HORSHAM, Penn--Sparta Pharmaceuticals, Inc. has completed a phase I
clinical trial of Spartaject busulfan, an injectable form of
busulfan, an agent that is poorly water soluble and currently
available only in tablet form.
The Spartaject technology accommodates poorly water soluble and water
insoluble compounds by encapsulating fine particles of the drug with
a phospholipid layer, thereby permitting the creation of a suspension
of the drug, rather than a solution, and avoiding the use of
potentially toxic solubilizing agents (see
The phase I trial of Spartaject busulfan was conducted at Johns
Hopkins Oncol-ogy Center and Duke University. Louise Grochow, MD, of
Johns Hopkins, led the study, and, together with Lori Hollis, PharmD,
presented interim data from the trial at the American Association for
Cancer Research 1998 meeting.
Patients in the study received oral and intravenous busulfan for
myeloablation prior to bone marrow transplantation for the treatment
of various types of cancer. Safety and bioavailability at low and
high doses were assessed. Results showed that busulfan blood levels
were less variable after IV busulfan than after oral busulfan.
The variability seen after oral dosing may contribute to toxicity or
problems with bone marrow engraftment, the researchers said.
Furthermore, oral dosing requires patients to take as many as 100
tablets a day for 4 days.
In her presentation, Dr. Grochow said that "parenteral
administration of busulfan may permit more consistent drug exposure,
simplify drug administration and therapeutic monitoring, and further
reduce the incidence of venoocclusive disease."
In an interview, Martin Rose, MD, JD, Spartas vice president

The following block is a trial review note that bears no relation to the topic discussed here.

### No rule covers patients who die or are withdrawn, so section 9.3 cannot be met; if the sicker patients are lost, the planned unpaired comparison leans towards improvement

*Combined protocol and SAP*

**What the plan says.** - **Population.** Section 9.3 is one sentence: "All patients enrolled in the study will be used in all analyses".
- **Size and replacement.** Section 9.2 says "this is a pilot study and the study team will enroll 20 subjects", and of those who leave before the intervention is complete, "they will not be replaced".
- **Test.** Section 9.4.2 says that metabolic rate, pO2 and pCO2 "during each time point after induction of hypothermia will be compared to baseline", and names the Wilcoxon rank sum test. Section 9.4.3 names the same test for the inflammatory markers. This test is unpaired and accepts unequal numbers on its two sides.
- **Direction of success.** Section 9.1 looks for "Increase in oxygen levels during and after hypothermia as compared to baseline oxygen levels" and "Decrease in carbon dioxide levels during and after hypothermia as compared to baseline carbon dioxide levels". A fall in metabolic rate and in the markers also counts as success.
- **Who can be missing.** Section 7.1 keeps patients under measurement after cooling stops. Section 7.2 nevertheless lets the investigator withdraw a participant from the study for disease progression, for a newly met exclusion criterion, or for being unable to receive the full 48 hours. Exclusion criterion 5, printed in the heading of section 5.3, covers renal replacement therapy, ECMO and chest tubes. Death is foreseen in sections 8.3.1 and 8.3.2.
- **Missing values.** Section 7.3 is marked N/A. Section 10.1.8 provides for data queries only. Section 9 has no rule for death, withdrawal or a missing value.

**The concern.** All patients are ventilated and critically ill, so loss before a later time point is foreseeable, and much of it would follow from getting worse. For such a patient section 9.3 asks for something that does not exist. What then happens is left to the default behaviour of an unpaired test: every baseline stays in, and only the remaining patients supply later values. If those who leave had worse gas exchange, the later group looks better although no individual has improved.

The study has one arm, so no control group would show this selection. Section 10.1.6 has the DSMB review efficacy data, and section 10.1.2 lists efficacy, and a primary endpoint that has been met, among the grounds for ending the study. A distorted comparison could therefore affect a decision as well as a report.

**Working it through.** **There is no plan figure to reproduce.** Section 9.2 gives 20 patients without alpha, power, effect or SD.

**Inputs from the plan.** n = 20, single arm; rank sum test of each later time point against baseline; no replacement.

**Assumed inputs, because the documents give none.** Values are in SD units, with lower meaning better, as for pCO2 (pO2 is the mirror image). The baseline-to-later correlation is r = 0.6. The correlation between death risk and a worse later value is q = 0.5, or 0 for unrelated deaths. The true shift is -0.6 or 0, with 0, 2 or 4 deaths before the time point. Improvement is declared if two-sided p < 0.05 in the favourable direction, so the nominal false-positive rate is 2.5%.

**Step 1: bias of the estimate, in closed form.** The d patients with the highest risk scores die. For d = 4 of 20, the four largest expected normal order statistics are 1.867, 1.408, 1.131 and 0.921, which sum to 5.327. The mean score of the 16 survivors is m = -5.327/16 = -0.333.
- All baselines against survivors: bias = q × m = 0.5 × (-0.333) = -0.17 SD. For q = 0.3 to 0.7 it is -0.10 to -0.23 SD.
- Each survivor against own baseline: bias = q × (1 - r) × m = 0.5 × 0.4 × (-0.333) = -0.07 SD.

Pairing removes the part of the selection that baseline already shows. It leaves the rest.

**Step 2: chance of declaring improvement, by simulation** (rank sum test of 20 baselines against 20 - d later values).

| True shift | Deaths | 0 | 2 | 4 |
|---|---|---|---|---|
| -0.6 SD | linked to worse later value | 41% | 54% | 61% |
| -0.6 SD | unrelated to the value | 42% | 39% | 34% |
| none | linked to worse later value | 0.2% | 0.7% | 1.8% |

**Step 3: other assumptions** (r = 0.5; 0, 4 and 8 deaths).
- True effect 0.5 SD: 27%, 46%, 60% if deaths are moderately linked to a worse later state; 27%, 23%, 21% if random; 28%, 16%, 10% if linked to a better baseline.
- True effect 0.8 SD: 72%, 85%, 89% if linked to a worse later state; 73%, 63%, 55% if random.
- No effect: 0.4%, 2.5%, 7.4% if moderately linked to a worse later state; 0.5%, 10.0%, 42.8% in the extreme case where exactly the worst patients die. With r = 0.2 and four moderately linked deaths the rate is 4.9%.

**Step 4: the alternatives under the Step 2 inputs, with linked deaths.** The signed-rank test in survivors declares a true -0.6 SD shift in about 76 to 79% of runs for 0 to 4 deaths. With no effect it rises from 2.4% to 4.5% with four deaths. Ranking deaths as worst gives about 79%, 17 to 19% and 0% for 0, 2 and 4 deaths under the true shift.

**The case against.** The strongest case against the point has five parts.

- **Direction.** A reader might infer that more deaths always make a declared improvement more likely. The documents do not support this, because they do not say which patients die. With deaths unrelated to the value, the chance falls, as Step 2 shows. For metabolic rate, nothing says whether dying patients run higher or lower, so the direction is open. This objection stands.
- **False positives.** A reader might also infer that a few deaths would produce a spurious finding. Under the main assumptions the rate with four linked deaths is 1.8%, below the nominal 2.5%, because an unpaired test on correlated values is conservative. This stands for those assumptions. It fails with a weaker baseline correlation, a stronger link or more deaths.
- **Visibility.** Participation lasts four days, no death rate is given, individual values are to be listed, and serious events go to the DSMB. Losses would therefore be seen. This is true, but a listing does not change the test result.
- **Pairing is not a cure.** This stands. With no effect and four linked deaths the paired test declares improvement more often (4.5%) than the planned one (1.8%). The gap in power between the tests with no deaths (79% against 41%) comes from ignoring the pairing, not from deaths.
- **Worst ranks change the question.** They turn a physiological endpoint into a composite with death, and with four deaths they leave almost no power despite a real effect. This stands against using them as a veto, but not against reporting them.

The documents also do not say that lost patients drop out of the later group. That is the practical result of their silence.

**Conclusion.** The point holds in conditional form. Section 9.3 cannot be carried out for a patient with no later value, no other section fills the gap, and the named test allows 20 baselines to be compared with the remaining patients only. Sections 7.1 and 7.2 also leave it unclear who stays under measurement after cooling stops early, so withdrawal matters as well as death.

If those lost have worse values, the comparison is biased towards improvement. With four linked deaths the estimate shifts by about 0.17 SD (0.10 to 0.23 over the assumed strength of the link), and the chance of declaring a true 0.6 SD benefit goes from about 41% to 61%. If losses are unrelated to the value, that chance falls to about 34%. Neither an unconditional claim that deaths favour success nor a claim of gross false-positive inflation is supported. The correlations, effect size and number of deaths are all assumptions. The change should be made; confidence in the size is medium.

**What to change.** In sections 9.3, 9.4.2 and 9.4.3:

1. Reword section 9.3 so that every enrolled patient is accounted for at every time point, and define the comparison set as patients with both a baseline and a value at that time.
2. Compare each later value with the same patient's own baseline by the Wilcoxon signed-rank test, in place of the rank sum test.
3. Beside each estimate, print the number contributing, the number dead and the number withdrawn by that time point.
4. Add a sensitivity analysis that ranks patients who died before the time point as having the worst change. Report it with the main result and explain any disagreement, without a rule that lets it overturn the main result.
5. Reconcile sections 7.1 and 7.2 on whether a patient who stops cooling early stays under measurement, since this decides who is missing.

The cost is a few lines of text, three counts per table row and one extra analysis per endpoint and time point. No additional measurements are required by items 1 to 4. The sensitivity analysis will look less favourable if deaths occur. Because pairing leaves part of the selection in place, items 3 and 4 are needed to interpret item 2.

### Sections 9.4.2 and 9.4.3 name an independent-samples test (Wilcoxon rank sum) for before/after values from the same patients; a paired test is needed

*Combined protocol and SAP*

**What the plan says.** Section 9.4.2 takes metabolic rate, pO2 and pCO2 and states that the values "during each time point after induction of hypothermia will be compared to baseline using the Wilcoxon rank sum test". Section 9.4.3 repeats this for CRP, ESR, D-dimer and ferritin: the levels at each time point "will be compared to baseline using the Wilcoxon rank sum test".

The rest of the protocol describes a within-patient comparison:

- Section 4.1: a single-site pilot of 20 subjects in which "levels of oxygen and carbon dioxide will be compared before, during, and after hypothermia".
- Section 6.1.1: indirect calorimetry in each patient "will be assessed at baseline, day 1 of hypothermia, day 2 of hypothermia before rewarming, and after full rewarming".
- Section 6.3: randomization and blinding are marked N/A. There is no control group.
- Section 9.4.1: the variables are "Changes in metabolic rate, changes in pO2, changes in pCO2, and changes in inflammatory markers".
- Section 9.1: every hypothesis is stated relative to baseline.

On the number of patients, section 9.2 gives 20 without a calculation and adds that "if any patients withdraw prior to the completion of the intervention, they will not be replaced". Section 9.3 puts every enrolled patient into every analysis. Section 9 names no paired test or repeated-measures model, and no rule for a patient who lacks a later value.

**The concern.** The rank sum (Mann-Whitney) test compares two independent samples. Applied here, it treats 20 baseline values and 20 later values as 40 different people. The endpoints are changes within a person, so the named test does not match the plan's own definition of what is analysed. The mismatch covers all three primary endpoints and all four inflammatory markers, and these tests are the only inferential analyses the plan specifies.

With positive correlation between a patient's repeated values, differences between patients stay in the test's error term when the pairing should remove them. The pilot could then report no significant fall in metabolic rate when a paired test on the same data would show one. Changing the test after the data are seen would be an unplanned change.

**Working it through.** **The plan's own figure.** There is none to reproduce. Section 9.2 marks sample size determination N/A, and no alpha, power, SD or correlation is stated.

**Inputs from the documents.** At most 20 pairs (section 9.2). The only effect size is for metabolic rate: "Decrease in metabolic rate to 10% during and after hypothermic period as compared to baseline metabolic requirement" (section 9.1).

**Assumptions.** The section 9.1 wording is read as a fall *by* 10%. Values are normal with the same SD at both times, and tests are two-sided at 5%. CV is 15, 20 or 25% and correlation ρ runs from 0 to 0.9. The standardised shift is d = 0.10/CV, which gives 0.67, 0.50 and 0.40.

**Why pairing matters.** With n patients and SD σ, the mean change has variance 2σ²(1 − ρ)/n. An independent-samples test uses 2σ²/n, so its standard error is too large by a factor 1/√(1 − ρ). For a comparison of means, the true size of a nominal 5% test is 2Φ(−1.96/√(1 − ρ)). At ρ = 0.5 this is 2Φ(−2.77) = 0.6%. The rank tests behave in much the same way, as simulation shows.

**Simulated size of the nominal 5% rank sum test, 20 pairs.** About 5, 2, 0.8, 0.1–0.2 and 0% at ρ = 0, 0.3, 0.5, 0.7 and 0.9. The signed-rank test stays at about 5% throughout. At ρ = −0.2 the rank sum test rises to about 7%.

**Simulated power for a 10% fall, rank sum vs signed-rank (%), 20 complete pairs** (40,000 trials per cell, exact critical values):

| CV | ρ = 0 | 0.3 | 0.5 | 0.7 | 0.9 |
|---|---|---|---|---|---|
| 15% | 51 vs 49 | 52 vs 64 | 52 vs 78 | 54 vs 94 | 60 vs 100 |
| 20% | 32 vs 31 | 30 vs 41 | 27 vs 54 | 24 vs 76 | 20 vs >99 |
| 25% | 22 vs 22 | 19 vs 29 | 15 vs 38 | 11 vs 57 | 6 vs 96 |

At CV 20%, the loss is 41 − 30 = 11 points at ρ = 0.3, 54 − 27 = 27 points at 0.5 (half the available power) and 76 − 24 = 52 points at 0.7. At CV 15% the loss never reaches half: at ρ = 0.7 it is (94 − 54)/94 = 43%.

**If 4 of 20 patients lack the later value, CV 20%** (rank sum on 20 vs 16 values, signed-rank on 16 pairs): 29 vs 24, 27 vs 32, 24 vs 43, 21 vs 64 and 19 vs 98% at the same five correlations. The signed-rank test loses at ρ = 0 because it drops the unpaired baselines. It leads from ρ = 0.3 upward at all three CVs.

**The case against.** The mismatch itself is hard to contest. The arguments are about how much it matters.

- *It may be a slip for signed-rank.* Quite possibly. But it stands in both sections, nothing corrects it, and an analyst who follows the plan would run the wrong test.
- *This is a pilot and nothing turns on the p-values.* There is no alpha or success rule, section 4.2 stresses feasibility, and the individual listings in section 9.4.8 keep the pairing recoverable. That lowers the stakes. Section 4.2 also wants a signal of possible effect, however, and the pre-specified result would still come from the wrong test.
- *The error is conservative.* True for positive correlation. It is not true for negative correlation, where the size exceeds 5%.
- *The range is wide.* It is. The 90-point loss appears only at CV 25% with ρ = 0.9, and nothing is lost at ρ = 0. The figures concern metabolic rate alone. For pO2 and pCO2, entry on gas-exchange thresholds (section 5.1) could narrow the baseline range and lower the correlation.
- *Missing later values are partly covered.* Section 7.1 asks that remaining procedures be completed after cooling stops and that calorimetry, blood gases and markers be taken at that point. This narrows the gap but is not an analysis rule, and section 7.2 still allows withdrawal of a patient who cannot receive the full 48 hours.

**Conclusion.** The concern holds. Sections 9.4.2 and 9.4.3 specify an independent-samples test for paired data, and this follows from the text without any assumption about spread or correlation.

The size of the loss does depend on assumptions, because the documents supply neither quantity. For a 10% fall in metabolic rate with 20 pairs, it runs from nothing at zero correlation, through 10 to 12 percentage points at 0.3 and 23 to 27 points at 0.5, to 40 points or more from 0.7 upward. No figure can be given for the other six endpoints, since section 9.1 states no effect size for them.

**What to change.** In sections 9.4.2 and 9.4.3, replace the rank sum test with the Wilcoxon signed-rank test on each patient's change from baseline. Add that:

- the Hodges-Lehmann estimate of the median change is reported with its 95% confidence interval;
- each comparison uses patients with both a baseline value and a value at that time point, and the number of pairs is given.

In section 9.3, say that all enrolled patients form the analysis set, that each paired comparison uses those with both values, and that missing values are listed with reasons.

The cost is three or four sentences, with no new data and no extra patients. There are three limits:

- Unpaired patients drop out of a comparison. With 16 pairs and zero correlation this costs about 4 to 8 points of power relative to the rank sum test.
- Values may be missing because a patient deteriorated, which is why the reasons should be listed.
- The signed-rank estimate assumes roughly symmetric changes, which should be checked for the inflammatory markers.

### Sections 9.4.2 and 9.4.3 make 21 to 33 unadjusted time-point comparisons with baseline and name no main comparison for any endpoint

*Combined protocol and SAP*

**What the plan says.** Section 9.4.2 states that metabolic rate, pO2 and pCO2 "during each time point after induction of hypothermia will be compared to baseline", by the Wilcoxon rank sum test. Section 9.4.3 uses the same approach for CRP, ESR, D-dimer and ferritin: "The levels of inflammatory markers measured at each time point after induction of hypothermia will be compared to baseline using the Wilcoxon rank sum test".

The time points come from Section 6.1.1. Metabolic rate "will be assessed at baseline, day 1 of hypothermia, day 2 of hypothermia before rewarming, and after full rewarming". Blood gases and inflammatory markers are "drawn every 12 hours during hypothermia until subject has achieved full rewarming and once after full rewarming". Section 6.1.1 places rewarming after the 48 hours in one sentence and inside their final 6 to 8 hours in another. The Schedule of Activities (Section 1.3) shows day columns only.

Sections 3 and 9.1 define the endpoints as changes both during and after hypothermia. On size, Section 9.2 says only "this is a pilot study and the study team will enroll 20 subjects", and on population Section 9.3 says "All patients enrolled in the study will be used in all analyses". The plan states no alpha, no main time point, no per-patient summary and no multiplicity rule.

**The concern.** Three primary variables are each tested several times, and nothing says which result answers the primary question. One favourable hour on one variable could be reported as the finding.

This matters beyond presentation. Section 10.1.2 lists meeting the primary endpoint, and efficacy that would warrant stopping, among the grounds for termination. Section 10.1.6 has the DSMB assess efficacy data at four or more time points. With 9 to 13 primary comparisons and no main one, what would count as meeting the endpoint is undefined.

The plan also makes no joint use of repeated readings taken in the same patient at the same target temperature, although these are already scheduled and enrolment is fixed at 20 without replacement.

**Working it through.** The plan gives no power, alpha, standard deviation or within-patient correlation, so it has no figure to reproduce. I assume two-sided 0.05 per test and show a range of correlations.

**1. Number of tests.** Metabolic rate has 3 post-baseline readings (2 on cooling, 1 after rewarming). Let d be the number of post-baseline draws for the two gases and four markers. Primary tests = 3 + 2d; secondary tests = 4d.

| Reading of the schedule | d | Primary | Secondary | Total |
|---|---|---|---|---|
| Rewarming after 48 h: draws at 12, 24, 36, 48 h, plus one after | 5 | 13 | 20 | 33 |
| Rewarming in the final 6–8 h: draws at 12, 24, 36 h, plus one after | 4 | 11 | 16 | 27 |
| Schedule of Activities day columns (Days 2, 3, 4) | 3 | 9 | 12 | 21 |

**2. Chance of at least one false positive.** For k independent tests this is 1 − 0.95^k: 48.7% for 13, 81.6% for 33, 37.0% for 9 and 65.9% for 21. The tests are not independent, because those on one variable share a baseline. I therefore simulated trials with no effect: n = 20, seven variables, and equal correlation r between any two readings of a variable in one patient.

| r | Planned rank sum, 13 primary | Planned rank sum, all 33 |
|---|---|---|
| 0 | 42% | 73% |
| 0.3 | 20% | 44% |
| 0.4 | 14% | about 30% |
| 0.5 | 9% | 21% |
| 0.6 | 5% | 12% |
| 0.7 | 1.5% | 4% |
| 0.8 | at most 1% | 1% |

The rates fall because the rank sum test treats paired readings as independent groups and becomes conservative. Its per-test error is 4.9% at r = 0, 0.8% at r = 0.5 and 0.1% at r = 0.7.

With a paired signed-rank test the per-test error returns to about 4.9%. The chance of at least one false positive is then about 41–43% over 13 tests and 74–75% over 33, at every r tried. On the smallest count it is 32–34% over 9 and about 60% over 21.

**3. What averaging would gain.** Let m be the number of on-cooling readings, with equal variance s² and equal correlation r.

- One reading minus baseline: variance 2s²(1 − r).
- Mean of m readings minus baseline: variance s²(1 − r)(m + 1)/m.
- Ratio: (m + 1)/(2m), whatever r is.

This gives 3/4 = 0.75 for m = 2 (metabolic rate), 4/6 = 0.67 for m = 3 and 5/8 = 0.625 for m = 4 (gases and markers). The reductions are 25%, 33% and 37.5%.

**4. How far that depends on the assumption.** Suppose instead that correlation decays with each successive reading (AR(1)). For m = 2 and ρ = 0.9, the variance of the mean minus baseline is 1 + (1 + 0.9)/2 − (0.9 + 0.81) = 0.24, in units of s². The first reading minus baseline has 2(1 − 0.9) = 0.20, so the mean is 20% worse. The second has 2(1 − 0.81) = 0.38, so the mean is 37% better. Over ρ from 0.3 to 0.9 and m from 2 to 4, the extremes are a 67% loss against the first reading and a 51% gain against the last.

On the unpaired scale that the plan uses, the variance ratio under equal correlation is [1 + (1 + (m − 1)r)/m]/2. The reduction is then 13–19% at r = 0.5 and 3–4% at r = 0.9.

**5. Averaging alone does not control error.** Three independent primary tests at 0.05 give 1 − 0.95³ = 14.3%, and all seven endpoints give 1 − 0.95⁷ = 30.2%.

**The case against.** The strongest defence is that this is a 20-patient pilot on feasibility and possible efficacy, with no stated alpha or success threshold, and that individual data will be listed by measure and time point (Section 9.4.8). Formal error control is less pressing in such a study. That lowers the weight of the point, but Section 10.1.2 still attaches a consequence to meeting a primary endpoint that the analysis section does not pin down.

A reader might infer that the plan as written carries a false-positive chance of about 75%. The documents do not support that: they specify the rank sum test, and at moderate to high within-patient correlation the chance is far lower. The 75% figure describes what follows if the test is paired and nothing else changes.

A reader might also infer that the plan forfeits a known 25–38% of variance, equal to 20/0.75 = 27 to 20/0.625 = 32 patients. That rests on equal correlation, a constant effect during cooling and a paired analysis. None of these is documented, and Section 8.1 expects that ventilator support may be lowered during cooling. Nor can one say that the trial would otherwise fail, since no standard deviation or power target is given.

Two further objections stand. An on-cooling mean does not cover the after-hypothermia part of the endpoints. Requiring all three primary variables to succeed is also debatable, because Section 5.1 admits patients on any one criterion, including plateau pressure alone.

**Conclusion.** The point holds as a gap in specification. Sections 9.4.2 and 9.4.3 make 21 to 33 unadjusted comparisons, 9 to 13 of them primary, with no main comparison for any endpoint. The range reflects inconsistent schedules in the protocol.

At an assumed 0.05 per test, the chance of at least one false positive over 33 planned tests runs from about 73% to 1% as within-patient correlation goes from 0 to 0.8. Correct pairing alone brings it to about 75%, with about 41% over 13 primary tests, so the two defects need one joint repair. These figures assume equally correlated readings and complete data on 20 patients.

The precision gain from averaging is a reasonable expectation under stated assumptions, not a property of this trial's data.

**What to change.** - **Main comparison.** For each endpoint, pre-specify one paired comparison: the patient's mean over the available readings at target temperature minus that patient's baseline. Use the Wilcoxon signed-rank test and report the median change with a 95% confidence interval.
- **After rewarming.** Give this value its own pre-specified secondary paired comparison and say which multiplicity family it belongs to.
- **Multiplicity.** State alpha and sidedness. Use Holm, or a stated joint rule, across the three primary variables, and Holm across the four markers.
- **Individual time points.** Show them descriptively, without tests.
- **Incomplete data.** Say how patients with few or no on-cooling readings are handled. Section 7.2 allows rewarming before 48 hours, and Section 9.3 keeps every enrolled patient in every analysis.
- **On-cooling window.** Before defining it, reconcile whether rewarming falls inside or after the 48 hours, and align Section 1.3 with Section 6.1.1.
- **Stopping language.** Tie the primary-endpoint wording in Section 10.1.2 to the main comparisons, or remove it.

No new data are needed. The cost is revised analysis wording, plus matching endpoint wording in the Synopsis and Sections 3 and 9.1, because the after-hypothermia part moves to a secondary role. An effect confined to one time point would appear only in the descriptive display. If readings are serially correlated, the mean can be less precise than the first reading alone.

for clinical and regulatory affairs, said that the FDA has accepted
the companys plans to begin pivotal phase II/III clinical
trials of Spartaject busulfan as preparative therapy for adult cancer
patients treated with bone marrow transplantation. The agent has also
received orphan drug designation for that indication.
Two other phase I trials of the agent are in progress, Dr. Rose said.
At Duke University Medical Center, in a study led by Henry Friedman,
MD, Spartaject busulfan is being injected intrathecally for the
treatment of neoplastic meningitis in adults and children. At St.
Jude Childrens Research Hospital, Spartaject busulfan will be
given to pediatric patients being prepared for bone marrow
transplantation. Principal investigator for this study is John
Dr. Rose also noted that Sparta has licensed its Spartaject drug
delivery technology to Schering-Plough for use with the companys
anticancer agent Temodal (temozolomide). Schering-Plough submitted a
new drug application (NDA) to the FDA in August 1998 for the use of
orally administered Temodal to treat recurrent malignant gliomas.
In the interview, Dr. Rose pointed out a number of differences
between Sparta-ject technology and liposomal techniques for creating
injectable agents. He said that the Spartaject technology can be
applied to agents that are completely water insoluble, whereas
liposomes are used primarily for drugs that are at least slightly
The drug:lipid ratio with Spartaject is approximately 1:1, compared
with approximately 1:20 with some liposomes, "a lot more lipid
and a lot less drug than with Spartaject," he said. "Our
particle size is in the 2 to 5 micron range, less than the size of a
red blood cell," he added, "and our particles are
distributed evenly in the circulation, whereas liposomes are taken up
preferentially by certain tissues such as the liver, spleen, and
He noted that Spartaject busulfan is a stable product with a
shelf-life of at least 1 year, and that reconstitution of the drug is
a simple process. "You just add water for injection and shake it
up," he said, "whereas with liposomes it can be more complicated."
Dr. Rose said that, in addition to allowing IV delivery of existing
oral drugs, the technology can potentially be used to improve
existing injectable drugs by reducing formulation toxicities, and
permit the renewed development of anti-cancer and antiviral agents
whose development may have been halted because of formulation
difficulties attributable to poor solubility.